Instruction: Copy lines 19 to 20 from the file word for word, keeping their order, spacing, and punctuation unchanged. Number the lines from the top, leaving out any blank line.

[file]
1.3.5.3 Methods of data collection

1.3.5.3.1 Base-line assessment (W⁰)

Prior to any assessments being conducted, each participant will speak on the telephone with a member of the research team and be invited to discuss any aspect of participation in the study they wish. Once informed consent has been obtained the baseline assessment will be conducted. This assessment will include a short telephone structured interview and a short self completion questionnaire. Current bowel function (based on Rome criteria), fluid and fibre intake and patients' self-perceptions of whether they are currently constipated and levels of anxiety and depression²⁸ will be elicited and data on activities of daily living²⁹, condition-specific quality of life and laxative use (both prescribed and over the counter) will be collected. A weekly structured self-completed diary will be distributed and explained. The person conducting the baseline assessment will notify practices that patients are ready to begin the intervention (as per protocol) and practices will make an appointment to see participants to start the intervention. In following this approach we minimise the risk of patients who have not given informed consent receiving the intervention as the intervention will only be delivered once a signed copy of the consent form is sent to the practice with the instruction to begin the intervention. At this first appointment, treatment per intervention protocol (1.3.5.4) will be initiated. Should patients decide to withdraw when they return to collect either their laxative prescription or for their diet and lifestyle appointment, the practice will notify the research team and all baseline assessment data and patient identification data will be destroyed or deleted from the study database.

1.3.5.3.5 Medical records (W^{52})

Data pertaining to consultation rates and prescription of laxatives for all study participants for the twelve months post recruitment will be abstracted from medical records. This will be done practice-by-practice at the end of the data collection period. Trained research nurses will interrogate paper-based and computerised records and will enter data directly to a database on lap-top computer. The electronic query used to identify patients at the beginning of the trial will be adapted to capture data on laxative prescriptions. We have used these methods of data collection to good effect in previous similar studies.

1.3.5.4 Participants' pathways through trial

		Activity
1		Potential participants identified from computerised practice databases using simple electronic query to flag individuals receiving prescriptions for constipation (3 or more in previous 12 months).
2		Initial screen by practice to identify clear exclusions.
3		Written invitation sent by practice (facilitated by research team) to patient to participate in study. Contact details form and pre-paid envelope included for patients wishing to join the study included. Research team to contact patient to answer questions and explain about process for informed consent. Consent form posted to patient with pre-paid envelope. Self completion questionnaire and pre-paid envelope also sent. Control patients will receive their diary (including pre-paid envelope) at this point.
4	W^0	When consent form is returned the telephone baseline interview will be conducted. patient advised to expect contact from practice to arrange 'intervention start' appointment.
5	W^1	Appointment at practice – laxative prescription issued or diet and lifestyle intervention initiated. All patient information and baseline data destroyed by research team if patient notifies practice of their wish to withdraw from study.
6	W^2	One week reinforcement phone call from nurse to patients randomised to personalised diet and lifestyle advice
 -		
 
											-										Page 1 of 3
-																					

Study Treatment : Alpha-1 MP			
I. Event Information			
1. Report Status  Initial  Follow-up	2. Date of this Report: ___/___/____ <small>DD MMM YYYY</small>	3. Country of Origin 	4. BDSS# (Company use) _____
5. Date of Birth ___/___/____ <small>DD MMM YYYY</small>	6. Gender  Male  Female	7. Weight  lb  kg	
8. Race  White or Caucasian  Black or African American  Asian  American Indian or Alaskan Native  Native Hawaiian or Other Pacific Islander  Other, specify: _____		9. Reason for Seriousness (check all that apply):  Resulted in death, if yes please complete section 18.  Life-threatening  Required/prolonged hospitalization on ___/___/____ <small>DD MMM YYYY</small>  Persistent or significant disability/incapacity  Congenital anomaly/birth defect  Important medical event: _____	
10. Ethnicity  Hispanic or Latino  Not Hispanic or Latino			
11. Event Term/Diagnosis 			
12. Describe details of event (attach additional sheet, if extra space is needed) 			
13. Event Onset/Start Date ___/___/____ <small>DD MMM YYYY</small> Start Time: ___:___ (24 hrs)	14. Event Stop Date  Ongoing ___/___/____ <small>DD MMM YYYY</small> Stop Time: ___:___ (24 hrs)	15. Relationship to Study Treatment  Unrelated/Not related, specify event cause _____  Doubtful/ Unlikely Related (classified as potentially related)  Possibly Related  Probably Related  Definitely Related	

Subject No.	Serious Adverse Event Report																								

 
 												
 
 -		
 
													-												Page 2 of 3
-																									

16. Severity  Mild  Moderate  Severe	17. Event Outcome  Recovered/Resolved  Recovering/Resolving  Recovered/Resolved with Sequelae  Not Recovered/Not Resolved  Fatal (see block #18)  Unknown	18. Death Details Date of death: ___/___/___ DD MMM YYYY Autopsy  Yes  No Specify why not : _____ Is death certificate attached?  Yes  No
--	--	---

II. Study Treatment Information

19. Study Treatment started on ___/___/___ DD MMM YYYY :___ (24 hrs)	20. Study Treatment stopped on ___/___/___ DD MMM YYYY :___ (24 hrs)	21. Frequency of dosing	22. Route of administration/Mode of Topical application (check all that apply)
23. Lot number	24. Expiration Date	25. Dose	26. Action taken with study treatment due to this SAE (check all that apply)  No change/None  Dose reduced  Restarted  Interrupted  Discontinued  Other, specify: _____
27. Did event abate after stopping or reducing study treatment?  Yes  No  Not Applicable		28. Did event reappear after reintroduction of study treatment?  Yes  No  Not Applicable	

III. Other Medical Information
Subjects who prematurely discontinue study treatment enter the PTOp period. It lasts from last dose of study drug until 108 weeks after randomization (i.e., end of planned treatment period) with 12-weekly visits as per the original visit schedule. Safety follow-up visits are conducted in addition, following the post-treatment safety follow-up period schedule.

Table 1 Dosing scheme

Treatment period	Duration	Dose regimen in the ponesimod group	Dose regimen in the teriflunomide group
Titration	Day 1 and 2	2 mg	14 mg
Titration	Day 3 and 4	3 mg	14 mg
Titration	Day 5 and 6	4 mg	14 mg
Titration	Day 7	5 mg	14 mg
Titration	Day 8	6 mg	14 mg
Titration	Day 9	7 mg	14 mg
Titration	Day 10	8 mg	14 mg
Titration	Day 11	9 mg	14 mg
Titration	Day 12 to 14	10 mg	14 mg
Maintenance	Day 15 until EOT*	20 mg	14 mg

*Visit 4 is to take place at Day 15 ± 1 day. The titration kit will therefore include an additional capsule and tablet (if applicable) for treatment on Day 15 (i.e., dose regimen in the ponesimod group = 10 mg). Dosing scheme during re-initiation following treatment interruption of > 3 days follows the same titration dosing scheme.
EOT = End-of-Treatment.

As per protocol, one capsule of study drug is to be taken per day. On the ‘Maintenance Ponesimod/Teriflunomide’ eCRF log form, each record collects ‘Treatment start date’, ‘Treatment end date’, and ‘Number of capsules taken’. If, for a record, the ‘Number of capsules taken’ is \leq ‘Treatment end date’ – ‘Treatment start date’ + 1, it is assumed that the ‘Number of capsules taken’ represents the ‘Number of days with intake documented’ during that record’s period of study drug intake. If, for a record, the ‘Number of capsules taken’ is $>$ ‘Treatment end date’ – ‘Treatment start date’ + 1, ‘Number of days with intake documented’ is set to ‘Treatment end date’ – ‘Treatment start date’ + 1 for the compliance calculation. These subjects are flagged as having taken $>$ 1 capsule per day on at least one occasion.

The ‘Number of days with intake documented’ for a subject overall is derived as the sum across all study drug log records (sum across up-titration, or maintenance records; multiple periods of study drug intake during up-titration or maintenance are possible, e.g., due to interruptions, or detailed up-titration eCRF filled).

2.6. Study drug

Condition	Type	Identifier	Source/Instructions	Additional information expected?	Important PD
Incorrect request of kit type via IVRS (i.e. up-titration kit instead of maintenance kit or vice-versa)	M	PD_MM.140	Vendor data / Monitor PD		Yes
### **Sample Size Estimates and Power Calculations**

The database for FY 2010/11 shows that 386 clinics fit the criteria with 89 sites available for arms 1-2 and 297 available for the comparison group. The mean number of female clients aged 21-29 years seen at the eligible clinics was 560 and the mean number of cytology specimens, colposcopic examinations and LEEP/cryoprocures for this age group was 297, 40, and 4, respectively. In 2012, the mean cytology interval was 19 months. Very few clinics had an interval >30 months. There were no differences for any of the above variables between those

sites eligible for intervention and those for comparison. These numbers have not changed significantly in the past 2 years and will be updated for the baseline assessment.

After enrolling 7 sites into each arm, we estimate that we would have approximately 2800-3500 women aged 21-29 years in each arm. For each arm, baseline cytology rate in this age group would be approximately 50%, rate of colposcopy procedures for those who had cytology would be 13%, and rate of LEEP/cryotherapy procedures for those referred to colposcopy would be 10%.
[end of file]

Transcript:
1. Report Status  Initial  Follow-up	2. Date of this Report: ___/___/____ <small>DD MMM YYYY</small>	3. Country of Origin 	4. BDSS# (Company use) _____
5. Date of Birth ___/___/____ <small>DD MMM YYYY</small>	6. Gender  Male  Female	7. Weight  lb  kg	